Platforms: PC, Xbox One, PlayStation 4 (Reviewed)

When developer The Deep End Games first announced its new horror game Perception, I was immidiatly intrigued, not only because of the game’s unique hook which involves exploring a spooky mansion while playing as a young blind woman, but also because the game is set in Massachusetts, my home state. After a short delay on consoles, I finally got to play the finished game for myself recently, and it was certainly an…interesting experience. While Perception certainly scores points for its original concept and tense atmosphere, the uneven quality of its storytelling and the repetitive nature of its basic gameplay ultimately drag it down out of the pantheon of “great games” and leave it firmly placed in the realm of “ok games.”

Seeing Without Seeing

Anyone who has been following Perception’s development with even the slightest hint of interest likely already knows this, but for those who don’t, the game casts players in the role of a young woman named Cassie who has been drawn to a mysterious mansion located on the coast of Massachusetts by a series of vague nightmares. Cassie is determined to solve the mystery behind the mansion’s eerie beckoning despite the ominous dark energy it radiates from every wall, hallway, and dark corner.

Oh, and Cassie just happens to be blind.

Cassie’s lack of sight means that players must utilize her mastery of echolocation, an ability which allows her to briefly “see” her immediate surroundings by using the sounds generated by strong gusts of wind, doors opening, Cassie’s footsteps, and, when all else fails, having Cassie tap her walking cane on an object with the push of a button. This gameplay concept not only gives Perception an added layer of tension (since the player can never really see anything that’s more than a few feet away from them), it feeds into the narrative framework of having Cassie venture to the mansion alone as a way to show her independence.

It’s an interesting framing device to be sure, but it’s also one which tends to trip over itself at times. Nearby landmarks such as fireplaces, staircases, and doorways are automatically highlighted in green if Cassie taps her cane near them, but the fact that multiple landmarks can be highlighted with a single cane tap oftentimes make it hard to discern which direction Cassie came from and where she’s supposed to go. A handy “sixth sense’ feature helps to guide the player towards Cassie’s next goal, but it too can prove unreliable at times since it usually just shifts the player’s viewpoint to a far-off goal while offering no discernible clues as to how to reach the goal.

Things In The Dark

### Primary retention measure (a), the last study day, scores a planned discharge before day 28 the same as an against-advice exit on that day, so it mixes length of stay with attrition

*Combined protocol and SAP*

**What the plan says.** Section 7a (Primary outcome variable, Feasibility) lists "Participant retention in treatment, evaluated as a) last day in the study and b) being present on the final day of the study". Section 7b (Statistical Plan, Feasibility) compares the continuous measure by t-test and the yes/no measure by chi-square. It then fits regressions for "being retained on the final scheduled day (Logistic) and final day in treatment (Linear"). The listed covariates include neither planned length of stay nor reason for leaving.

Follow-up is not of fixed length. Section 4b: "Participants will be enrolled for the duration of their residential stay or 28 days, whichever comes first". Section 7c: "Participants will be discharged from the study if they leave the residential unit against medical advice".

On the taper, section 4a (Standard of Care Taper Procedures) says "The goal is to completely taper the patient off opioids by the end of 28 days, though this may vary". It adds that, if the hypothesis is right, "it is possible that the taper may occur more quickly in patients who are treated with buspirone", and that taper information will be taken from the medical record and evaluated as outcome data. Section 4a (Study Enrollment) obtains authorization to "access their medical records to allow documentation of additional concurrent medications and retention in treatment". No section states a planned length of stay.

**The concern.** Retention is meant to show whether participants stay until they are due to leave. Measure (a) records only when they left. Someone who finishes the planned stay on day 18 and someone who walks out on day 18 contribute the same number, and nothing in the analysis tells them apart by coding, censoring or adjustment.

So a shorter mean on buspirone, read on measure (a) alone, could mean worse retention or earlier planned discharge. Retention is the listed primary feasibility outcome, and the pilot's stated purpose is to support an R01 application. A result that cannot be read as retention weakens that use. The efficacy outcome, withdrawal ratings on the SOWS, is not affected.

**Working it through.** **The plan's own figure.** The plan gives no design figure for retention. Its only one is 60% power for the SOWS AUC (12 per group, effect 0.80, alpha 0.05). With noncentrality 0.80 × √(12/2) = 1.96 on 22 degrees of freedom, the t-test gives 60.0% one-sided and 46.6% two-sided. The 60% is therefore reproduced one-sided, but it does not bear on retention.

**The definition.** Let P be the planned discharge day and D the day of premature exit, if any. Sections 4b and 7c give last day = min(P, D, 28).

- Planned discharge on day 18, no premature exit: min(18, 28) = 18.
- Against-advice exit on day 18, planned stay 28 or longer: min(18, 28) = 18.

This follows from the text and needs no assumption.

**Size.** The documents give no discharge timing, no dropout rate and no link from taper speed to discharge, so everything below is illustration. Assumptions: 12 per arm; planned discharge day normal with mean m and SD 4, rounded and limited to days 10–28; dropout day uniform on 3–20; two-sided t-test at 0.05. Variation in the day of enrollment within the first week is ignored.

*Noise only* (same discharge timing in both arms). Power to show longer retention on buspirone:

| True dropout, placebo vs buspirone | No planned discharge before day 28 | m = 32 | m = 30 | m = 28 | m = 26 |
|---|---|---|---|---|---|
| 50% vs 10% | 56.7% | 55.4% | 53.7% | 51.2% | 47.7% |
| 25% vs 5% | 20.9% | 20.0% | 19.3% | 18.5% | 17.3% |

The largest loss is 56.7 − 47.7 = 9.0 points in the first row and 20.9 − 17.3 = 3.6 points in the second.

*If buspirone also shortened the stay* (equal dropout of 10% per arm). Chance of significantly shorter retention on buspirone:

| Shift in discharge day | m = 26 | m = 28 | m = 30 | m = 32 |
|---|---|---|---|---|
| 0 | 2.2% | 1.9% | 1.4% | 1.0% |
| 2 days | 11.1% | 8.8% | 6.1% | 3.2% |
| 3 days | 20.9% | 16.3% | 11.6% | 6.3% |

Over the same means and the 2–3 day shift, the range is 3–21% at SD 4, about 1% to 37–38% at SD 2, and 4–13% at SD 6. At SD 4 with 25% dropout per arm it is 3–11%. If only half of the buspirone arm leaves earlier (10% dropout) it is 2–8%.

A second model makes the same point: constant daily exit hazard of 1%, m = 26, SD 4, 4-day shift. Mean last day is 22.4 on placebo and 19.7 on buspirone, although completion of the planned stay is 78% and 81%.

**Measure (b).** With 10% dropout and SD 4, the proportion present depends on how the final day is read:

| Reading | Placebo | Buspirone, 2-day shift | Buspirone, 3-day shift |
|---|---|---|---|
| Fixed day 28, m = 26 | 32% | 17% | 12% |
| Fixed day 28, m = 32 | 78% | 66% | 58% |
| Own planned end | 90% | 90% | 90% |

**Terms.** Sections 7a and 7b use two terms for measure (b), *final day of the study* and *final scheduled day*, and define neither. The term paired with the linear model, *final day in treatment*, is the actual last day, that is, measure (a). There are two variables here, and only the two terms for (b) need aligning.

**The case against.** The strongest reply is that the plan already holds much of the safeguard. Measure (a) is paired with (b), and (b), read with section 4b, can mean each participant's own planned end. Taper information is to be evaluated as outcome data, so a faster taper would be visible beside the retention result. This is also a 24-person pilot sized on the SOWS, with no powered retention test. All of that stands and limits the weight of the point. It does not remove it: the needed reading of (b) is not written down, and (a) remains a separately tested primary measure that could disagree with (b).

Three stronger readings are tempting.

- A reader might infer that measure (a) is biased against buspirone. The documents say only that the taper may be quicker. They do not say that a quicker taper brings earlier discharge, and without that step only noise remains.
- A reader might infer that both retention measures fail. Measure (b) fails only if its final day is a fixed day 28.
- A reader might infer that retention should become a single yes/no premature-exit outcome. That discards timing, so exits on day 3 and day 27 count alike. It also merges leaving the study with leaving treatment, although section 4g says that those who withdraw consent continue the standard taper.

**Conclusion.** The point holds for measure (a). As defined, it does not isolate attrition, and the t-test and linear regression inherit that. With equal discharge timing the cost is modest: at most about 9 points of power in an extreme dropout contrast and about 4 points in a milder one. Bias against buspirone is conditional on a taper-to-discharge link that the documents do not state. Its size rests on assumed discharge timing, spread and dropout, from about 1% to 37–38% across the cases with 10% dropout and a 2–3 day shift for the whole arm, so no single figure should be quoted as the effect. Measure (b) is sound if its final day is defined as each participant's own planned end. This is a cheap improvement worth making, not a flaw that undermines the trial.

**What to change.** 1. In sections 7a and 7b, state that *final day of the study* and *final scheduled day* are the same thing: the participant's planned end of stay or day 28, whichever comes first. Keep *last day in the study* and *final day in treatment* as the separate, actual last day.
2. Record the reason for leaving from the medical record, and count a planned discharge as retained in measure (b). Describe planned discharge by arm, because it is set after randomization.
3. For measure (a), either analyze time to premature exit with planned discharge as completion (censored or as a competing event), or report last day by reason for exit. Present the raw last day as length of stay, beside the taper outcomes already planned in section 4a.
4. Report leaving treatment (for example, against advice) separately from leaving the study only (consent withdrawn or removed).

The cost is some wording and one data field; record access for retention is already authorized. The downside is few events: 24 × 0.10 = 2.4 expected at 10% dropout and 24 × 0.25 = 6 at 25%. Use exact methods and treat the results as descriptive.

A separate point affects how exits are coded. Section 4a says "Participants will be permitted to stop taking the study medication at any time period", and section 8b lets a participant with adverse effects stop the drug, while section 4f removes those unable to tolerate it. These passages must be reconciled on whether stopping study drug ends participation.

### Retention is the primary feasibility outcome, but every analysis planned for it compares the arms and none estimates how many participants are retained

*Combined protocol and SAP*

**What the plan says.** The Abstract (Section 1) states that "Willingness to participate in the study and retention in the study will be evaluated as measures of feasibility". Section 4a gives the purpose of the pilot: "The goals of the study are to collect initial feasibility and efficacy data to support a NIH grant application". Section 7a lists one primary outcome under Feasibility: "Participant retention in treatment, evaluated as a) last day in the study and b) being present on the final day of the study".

Of course, as any spooky abandoned mansion ought to be, the mansion in Perception happens to be haunted by a malevolent spirit known only as The Presence. While The Presence can show up during certain scripted story encounters, the game adds yet another layer of tension by making it so that The Presence will also appear if Cassie makes too much noise in quick succession.

Having The Presence show up in either capacity certainly is terrifying since it will quickly hunt down and grab Cassie if she doesn’t quickly find a hiding spot, but a lot of the tension The Presence creates is diffused when you realize that, if the hostile spirit catches Cassie, it doesn’t result in a game over. Instead, Cassie is simply whisked back to a nearby checkpoint, retaining whatever progress she made in the current chapter.

Speaking of which, each of Perception’s four chapters does a decent enough job of conjuring unique horror scenarios that mix Cassie’s present-day antics with memories and ghosts from various historical periods. Getting to experience first-hand the creepy stories of a World War II woman who longs to be reunited with her enlisted husband, or an eccentric doctor who created an army of dolls just to make his daughters happy is certainly a treat, but the chapters themselves aren’t that long, and you’ll likely beat the entire game in a mere 2-3 hours if you’re even a mildly competent exploration/adventure games fan.

Other interesting gimmicks such as Cassie using apps on her phone to help her solve text and image-based puzzles help to break up the otherwise monotonous exploration-based gameplay which often doesn’t extend far beyond “reach obstacle, find solution to bypass obstacle, rinse, repeat.” However, while the storytelling attached to the historic elements of each chapter is often quite compelling, Cassie’s own tale is markedly less so, and while I won’t go into spoilers here, the final reveal at the end of the game felt both confusing and anti-climactic. I also wasn’t a fan of Perception’s slight reliance on jump scares, though to the game’s credit they were actually used to help accentuate the game’s story instead of merely as cheap ways to make me jump.

I commend The Deep End Games for trying to mix together a creepy atmospheric setting, unique echolocation gameplay, and a story that cleverly mixes real-life historic facts with an original tale of one woman refusing to let the world see her as a cripple, I just wish the whole package had come together a little more cohesively.